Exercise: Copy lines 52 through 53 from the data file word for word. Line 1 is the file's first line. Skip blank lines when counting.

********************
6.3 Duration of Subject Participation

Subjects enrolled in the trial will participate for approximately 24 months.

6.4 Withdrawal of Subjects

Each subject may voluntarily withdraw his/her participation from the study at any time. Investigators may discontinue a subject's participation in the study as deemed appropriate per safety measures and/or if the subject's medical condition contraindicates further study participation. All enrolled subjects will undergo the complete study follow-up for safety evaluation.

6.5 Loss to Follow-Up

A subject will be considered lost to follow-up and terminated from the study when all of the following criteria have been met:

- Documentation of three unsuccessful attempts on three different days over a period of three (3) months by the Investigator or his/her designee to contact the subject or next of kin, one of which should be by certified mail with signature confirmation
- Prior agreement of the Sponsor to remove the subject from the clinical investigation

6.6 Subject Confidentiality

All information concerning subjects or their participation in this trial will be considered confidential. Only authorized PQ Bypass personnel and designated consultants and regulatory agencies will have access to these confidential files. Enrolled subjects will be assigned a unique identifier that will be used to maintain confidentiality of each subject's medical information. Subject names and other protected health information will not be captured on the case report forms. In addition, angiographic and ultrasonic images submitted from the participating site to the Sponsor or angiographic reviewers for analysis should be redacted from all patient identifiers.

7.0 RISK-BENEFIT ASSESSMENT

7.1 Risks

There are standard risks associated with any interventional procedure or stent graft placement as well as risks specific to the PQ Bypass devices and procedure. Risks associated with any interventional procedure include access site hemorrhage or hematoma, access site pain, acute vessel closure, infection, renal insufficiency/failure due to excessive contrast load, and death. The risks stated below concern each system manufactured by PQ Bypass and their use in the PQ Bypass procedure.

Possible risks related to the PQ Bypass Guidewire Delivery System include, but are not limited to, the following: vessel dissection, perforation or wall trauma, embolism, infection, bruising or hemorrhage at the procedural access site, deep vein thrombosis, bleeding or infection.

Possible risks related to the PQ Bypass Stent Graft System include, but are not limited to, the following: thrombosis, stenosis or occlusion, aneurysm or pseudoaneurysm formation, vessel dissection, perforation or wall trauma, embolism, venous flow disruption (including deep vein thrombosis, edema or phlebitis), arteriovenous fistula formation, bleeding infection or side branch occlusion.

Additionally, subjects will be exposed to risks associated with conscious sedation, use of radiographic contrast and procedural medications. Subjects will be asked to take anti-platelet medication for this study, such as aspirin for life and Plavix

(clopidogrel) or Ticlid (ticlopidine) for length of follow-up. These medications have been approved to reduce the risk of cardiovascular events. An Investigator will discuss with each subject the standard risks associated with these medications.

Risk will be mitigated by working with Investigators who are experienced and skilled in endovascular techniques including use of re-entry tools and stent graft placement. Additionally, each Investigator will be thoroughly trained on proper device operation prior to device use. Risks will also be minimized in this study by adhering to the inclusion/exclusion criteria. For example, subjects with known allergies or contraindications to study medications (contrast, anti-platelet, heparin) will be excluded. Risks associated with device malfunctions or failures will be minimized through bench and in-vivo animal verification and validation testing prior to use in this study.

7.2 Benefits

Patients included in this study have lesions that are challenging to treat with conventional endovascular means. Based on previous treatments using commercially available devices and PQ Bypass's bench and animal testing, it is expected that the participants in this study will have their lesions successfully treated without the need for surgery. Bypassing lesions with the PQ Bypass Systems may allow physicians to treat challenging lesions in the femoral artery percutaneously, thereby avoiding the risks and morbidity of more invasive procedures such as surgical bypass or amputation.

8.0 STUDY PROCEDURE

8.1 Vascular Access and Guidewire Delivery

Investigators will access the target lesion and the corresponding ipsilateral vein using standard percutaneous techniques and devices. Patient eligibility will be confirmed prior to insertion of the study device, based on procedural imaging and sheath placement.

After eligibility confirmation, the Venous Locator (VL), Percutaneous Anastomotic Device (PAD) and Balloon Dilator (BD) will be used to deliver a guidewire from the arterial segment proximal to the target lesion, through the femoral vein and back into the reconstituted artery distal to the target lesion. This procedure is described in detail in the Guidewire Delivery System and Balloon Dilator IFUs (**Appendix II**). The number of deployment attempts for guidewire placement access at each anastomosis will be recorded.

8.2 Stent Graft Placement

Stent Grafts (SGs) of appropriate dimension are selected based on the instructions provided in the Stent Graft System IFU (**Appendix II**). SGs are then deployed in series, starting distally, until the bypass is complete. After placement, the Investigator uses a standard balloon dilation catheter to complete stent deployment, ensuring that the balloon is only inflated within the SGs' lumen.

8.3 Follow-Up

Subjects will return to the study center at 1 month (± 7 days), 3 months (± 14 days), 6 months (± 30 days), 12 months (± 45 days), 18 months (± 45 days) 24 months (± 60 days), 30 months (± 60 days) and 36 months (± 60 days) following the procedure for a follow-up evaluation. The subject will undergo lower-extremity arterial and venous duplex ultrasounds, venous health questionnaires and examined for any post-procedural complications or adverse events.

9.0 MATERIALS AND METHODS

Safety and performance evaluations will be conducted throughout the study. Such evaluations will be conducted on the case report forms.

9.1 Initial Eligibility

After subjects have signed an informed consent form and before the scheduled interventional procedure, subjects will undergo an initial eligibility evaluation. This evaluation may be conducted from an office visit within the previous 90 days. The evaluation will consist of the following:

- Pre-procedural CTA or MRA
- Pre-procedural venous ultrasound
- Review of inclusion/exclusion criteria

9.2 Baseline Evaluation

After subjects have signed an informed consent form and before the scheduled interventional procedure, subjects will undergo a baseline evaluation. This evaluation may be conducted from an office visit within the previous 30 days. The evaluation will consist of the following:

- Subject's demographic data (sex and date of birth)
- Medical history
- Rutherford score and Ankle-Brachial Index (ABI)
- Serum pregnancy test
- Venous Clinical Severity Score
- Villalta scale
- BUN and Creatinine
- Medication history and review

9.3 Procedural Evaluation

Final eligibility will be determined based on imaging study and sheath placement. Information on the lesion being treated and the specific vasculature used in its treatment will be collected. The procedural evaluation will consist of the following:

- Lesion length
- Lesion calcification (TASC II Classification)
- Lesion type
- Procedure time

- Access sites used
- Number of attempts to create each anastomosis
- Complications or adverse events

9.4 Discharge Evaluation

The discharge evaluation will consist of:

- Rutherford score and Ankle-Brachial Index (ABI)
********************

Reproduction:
- Access sites used
- Number of attempts to create each anastomosis